Elbow – The Take Off and Landing of EverythingCultureMusicAlbum reviews
Elbow have always been a band with a recognisable sound and style, and although their sixth studio album The Take Off and Landing of Everything has a much gentler overall tempo to previous records, it is by no means lesser for it. There are no real epic sing-along opportunities in this collection of songs, unlike previous well-known Elbow hits such as One Day Like This or Open Arms – instead this album presents its contents in a seductively relaxing manner, and as the album plays through, each song manages to offer up something a bit different to the former, while working all together to create an captivating collection of music.
The title track of the album is by no means the best, being outshone by the single New York Morning, a vocally beautiful tribute to a city. Fly Boy Blue/Lunette is another standout; the switch in the middle of the song from the darker, more rhythmic beginning into a quieter, more reverent end keeps you on your toes, and echoes the general theme of the album of a subtle change in style between tracks, while keeping a common sound. Charge is one of the moodier songs on the album, featuring strings more heavily, and Honey Sun is a lovely demonstration of lead singer Garvey’s vocals, with low, gravelly verses combined with a brighter melody in the chorus.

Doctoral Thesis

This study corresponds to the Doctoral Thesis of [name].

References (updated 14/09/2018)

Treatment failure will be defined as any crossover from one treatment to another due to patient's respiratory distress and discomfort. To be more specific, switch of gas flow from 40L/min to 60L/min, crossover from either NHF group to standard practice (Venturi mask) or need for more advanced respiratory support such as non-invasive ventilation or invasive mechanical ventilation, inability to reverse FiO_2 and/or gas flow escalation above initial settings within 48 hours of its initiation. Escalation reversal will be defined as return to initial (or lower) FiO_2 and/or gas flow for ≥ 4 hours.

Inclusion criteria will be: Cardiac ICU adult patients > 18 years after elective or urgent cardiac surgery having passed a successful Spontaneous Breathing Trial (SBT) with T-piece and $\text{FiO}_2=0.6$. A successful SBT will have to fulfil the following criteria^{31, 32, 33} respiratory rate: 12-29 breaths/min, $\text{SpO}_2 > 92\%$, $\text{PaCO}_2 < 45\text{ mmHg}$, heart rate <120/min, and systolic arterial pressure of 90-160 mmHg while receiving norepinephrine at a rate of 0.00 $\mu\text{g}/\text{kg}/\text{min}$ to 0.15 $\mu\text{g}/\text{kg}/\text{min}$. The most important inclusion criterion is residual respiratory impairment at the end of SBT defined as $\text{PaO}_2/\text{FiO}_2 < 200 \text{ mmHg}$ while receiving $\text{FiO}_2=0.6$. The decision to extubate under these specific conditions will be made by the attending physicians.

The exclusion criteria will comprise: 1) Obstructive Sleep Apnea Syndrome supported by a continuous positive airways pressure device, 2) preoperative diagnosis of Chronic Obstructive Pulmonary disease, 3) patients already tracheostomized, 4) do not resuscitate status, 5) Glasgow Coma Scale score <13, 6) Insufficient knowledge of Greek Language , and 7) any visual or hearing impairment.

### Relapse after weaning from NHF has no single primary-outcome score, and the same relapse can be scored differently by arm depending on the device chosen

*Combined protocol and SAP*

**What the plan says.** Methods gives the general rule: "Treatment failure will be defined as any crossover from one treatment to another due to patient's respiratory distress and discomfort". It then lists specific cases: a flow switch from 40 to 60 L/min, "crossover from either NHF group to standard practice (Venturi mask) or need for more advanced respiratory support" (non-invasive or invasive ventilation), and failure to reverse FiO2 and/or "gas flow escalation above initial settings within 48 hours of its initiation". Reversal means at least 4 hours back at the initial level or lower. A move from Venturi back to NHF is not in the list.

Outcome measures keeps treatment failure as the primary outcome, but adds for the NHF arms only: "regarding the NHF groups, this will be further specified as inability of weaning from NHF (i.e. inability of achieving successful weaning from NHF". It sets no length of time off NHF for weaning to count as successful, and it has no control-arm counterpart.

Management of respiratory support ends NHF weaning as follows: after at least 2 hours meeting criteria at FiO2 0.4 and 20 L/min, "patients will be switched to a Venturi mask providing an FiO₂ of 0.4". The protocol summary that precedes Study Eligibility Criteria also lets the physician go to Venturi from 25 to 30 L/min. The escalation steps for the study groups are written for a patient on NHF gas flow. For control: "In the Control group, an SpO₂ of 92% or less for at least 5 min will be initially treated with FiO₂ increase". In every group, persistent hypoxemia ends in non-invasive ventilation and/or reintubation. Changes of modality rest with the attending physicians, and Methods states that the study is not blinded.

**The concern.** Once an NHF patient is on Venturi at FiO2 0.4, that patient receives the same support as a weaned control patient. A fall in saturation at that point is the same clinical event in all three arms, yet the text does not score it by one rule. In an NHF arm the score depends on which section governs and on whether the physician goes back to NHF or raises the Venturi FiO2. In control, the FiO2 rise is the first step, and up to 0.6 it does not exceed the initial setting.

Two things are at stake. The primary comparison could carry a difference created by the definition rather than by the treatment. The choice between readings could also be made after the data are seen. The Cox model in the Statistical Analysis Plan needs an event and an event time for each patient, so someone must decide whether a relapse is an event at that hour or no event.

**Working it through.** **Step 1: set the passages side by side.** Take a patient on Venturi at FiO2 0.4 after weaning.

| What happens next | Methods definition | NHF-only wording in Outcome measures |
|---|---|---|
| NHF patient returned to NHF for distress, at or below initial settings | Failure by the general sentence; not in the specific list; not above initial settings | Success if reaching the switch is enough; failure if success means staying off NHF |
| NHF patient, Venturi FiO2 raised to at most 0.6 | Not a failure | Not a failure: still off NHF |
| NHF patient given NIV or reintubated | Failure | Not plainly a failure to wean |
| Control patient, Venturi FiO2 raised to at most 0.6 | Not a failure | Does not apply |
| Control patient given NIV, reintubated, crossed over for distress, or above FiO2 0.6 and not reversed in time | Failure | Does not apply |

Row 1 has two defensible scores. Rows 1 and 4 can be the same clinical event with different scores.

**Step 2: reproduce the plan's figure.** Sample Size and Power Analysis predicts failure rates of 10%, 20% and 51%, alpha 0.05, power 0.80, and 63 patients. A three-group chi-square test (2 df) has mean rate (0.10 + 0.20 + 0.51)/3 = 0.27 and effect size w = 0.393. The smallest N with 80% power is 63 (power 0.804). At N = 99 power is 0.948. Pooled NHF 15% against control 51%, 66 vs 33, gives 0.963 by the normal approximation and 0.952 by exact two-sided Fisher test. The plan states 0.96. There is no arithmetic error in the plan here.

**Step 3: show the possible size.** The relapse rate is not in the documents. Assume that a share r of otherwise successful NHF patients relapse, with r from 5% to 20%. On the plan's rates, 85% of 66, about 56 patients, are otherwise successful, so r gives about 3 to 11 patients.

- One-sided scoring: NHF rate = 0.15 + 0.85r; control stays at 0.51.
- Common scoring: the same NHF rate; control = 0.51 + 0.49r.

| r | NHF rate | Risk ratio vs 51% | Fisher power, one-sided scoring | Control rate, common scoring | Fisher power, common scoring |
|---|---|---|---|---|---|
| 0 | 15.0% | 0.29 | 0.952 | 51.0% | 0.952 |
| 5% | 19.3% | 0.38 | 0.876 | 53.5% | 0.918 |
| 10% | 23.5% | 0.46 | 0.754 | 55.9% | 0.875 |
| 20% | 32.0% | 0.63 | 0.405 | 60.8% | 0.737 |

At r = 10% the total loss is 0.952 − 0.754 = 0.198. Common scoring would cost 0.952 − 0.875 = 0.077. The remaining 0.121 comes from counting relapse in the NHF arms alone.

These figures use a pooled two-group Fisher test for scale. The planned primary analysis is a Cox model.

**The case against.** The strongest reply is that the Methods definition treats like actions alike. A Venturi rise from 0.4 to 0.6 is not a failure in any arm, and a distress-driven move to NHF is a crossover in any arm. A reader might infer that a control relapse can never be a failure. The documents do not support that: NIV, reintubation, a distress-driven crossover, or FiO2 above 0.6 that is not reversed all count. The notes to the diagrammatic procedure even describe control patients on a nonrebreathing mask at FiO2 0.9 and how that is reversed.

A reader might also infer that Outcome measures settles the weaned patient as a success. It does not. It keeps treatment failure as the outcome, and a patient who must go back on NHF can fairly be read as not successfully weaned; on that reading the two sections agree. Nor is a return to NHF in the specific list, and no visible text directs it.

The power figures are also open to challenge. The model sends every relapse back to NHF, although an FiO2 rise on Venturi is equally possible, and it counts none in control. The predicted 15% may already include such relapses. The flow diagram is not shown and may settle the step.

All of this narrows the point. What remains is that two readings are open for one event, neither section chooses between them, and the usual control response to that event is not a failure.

The Take Off and Landing of Everything >has some really beautiful moments of complete harmony between the vocal and the instrumental, and is an album that you could re-listen to many times and feel something different each time. It doesn’t stray too far from the recognisable Elbow style, so long-term fans will be satisfied, but it does well in engaging a new listener into exploring the band further.
The Take Off and Landing of Everything is released on 10th March 2014, for further information or to order the album visit here.
Watch the video for New York Morning here: